Filming new USA series 'Dig' in Jerusalem 'exhilarating,' says executive producer Tim Kring

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    This image released by USA Network shows, from left, Co-Creator/Executive Producer Tim Kring, with actors Anne Heche, and Jason Isaacs participating in the "Dig" panel of the NBCUniversal Press Tour, July 2014 on Monday, July 14, 2014 in Beverly Hills, Calif. (AP Photo/USA Network, Chris Haston)

    FILE - This Oct. 3, 2011 file photo shows executive producer Tim Kring during the 27th MIPCOM (International Film and Programme Market for Tv, Video,Cable and Satellite) in Cannes, southeastern France. Kring is the producer of the new series "Dig," a six-episode thriller set in Jerusalem and airing on USA network this fall. (AP Photo/Lionel Cironneau, File)

    BEVERLY HILLS, California — "Dig" will arrive this fall on USA as a six-episode thriller set in Jerusalem, starring Jason Isaacs as an FBI agent and Anne Heche as head of the local FBI office.

    The pilot episode was filmed on location, an experience that executive producer Tim Kring called "absolutely exhilarating." But recent real-world turmoil has raised serious questions about whether "Dig" filming can return to Jerusalem.

    Speaking to reporters Monday at the summer TV critics' meeting, Kring explained: "My last two shows — 'Heroes' and 'Touch' — both relied extraordinarily heavily on creating worlds that weren't really here in Los Angeles, where we shot the shows.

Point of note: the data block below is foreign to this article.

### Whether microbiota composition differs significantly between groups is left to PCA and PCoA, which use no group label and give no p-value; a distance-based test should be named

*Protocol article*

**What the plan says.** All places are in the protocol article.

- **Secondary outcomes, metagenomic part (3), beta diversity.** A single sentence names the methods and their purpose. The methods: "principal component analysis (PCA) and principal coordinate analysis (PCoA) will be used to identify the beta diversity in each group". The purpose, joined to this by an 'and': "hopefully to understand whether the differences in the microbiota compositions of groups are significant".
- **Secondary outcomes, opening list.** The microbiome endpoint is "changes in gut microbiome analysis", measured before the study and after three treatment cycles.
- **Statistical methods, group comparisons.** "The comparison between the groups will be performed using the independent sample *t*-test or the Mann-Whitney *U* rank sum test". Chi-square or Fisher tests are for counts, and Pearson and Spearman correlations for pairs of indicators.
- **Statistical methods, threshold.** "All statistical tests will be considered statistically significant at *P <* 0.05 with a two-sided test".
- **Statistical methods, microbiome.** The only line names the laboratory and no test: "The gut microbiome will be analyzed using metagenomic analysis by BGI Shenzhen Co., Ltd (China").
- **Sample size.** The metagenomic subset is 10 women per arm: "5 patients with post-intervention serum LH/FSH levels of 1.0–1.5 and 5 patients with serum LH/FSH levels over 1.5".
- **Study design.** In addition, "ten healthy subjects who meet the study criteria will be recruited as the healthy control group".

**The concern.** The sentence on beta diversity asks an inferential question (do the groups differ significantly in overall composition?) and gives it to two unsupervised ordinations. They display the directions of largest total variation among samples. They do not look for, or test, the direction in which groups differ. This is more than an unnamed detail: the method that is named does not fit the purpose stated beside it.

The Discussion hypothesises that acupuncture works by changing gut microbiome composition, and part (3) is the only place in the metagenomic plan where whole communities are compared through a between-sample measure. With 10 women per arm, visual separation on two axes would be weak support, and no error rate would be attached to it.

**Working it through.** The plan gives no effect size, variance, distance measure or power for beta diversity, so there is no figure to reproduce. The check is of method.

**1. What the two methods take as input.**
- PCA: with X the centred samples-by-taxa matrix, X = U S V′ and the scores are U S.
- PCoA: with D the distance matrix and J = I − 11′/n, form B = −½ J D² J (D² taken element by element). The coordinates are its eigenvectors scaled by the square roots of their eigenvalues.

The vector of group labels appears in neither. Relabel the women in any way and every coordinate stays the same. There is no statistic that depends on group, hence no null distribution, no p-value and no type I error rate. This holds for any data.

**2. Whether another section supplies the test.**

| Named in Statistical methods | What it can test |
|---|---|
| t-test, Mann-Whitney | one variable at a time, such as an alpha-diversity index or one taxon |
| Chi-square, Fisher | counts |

"For 'Heroes,' we shot scenes in Tokyo and Paris and Africa, and we never left a 35-mile radius of our office," Kring said. "We created everything with green screens and set extensions and CG (computer graphics). And so the ability to actually go someplace and set up a shot and point your camera and see that world was so fantastic. The number of extraordinary locations that have never been on television — it was a huge honor to do that."

    Scripts are currently being written, with production to resume soon. Kring said the show is following the real-life turmoil in the region with fingers crossed, and a "stand-in" location for Jerusalem is a possibility.

    "You CAN shoot other places, if you're clever," said the producer, who has made places look like other places many times before. "But we have every intention of going back."

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